In years past, all brake fluids were glycol. Then D.O.T. 5, a silicone fluid having a higher temperature rating, emerged, initially to meet the higher boiling point requirements of racing use. (Race car brake systems include oil-cooler-like heat exchangers and ceramic pads.) Silicone fluid was able to withstand the most heat of any brake fluid, so it earned a reputation as a racing brake fluid. However, silicone brake fluid has properties very different from glycol fluid, and has its own pros and cons. On the advantage side, silicone fluid will not harm paint or plastic, and does not aggressively attract additional moisture as glycol fluid does. On the disadvantage side however, silicone fluid aerates easily. Harley-Davison, one of the sole current OEM users of silicone fluid, warns buyers to let the fluid sit at least an hour before using it. The trip home in the saddlebag is enough to aerate silicone brake fluid until it looks like a freshly poured soft drink. Silicone fluid is also slightly more compressible than glycol fluid, does not change color to tip the user to its moisture content, and worst of all, neither accepts or disperses moisture, making systems using it more corrosion prone, and requiring much more frequent fluid changes. Silicone brake fluid also lacks glycol fluid's naturally occuring lubricity, making it incompatible with the mechanical valving in some antilock braking systems.

A third brake fluid category could be included, if we were to consider bicycles. Their hydraulic brake systems use mineral oil, that is, baby oil. About the same consistency as glycol fluid, mineral oil is still not the best thing around paint, but in most other respects it is fairly non-corrosive. Like silicone fluid however, it does not deal well with moisture.

Which is Best?
As you may have noticed by now, instead of looking at brake fluid as D.O.T. 3/4 versus D.O.T. 5, we should see the issue as glycol versus silicone. This represents the larger division of type, and comparing D.O.T. ratings just isn't significant, especially since D.O.T. 5 fluids are now available in glycol formulation. Glycol fluids have improved until they now meet D.O.T. 5 standards. D.O.T. 5.1 for example, is a glycol fluid designed for certain ABS systems having mechanically cycling proportion valves. So now we have D.O.T. 3, 4, 5, and 5.1, with all but the 5 designation being glycol, while the 5 is silicone.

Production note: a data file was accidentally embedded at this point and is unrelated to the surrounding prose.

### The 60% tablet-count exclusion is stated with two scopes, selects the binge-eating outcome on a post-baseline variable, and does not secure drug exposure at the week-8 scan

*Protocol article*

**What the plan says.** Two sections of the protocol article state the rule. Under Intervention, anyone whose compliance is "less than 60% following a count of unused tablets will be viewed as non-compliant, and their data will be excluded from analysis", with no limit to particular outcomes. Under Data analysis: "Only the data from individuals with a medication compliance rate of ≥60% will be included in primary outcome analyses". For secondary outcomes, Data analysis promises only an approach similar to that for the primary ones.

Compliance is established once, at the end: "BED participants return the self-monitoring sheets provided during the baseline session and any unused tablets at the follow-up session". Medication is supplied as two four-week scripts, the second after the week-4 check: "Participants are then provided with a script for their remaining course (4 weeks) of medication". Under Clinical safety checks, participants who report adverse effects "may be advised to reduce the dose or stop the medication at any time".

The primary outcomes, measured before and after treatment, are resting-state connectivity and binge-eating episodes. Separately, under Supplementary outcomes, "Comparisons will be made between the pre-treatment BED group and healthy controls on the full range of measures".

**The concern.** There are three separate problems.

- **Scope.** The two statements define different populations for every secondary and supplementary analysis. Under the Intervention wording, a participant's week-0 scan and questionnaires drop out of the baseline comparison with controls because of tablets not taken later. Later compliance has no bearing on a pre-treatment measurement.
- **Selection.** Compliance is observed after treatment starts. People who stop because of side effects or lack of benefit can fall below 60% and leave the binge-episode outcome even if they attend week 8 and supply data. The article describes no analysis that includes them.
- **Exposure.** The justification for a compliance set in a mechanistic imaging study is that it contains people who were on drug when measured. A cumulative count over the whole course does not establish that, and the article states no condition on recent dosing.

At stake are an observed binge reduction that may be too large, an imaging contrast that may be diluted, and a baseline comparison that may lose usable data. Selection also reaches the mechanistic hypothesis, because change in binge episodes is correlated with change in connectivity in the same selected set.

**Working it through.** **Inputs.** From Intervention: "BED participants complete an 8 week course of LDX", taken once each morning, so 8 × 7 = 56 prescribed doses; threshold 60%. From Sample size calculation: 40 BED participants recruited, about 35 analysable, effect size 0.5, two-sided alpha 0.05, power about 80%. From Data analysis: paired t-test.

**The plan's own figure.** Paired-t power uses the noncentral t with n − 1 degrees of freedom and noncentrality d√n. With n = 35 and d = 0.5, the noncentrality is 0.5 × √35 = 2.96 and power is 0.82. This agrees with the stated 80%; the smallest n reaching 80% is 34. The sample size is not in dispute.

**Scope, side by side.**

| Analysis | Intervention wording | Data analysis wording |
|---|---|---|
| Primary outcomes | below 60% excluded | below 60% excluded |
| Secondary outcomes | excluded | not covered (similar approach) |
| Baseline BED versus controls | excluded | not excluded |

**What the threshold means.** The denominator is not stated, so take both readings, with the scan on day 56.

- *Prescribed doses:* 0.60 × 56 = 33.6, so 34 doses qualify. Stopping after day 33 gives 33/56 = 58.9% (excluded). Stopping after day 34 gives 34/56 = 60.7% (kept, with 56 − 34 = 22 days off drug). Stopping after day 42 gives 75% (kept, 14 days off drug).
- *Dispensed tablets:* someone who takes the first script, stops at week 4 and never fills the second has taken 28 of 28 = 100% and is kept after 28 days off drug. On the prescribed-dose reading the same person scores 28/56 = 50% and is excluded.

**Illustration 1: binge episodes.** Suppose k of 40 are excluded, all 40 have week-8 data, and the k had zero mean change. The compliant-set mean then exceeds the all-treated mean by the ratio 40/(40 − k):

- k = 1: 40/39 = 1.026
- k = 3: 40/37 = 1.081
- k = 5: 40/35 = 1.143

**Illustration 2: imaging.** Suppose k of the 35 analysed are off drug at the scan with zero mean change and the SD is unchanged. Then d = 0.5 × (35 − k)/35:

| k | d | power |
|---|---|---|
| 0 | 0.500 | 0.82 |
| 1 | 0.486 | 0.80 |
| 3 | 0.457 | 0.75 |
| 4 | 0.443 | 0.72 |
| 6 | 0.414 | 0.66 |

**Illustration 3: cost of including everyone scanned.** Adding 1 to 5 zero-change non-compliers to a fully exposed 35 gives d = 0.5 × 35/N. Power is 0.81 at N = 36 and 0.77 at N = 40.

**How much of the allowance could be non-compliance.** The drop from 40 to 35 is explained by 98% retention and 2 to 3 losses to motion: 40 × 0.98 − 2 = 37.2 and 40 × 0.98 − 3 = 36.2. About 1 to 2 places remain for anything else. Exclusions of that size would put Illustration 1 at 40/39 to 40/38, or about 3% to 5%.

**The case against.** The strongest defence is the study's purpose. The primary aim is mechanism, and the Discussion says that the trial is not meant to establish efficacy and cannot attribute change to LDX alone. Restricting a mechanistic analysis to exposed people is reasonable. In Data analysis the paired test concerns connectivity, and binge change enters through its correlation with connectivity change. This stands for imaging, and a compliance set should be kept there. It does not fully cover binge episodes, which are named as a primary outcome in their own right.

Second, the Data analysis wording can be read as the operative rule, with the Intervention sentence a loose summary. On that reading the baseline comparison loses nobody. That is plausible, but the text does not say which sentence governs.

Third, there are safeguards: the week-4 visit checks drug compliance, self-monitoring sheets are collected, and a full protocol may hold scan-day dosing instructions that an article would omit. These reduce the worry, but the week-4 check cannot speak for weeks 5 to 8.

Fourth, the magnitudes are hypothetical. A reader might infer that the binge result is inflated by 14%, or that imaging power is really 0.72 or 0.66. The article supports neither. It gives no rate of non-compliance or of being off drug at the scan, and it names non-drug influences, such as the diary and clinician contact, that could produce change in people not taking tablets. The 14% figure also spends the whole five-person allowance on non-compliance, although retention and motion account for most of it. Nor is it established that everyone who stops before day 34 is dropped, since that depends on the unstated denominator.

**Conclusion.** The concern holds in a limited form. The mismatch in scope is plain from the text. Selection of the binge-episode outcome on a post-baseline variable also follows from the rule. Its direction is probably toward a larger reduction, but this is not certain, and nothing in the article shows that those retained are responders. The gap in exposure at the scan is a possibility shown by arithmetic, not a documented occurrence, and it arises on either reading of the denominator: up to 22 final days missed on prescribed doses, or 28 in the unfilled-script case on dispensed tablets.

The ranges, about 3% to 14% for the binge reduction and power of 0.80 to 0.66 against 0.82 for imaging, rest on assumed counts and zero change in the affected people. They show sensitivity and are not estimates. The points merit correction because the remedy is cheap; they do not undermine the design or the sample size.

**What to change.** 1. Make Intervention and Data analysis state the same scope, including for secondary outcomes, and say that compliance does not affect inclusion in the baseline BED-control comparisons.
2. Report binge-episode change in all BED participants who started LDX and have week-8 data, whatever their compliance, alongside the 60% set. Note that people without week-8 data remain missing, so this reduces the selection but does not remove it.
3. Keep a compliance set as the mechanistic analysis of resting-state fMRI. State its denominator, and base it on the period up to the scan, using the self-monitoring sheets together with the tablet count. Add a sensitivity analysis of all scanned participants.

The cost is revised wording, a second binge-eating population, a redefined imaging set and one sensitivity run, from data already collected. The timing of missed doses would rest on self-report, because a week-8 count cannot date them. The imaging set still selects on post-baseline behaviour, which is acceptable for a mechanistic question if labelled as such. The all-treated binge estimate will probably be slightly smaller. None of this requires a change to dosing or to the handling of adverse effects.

The real way to compare brake fluids is by deciding what is important to you. Is silicone fluid's safety around paint and plastic more important than yearly changes and a softer action? Its higher boiling point, the reason for its development and at one time its strong suit, is now academic, since D.O.T. 5 glycol (5.1) fluids are now widely available. Glycol fluid therefore is, for most of us, the better brake fluid, and the best just may be the 5.1, if the highest boiling point, which is really a moisture tolerance measurement, matters.

On the practical side, beware that glycol and silicone brake fluids are hugely incompatible with each other. Mixing even small amounts will create a sludge that looks amazingly like Italian salad dressing and is about as effective as a brake fluid -- meaning, not. Of further consideration is that, in some cases, the hardware designed for one fluid will not accept the other. Brake caliper and master cylinder seals, hoses, and other parts won't always work correctly when the type of fluid is changed.

Over the years, the debate has continued as to which is the best fluid. Racers and custom builders have traditionally promoted silicone fluid, and many street riders have assumed this meant it was good for them also. However, silicone is the highest-maintenence of all brake fluids, one that demands frequent attention. While this is acceptable in a race setting, it is less so in everyday commuting. The plain fact remains that vehicle manufacturers use glycol fluid because, with its being designed for the average consumer, it poses the least liability to them. In reality, the answer to the usage question is simple -- the brake fluid type the manufacturer recommends is the best. In most cases this will be the glycol fluid, the one that is designed to meet all of your brake system's demands and do so with very little fuss.

by Mike Nixon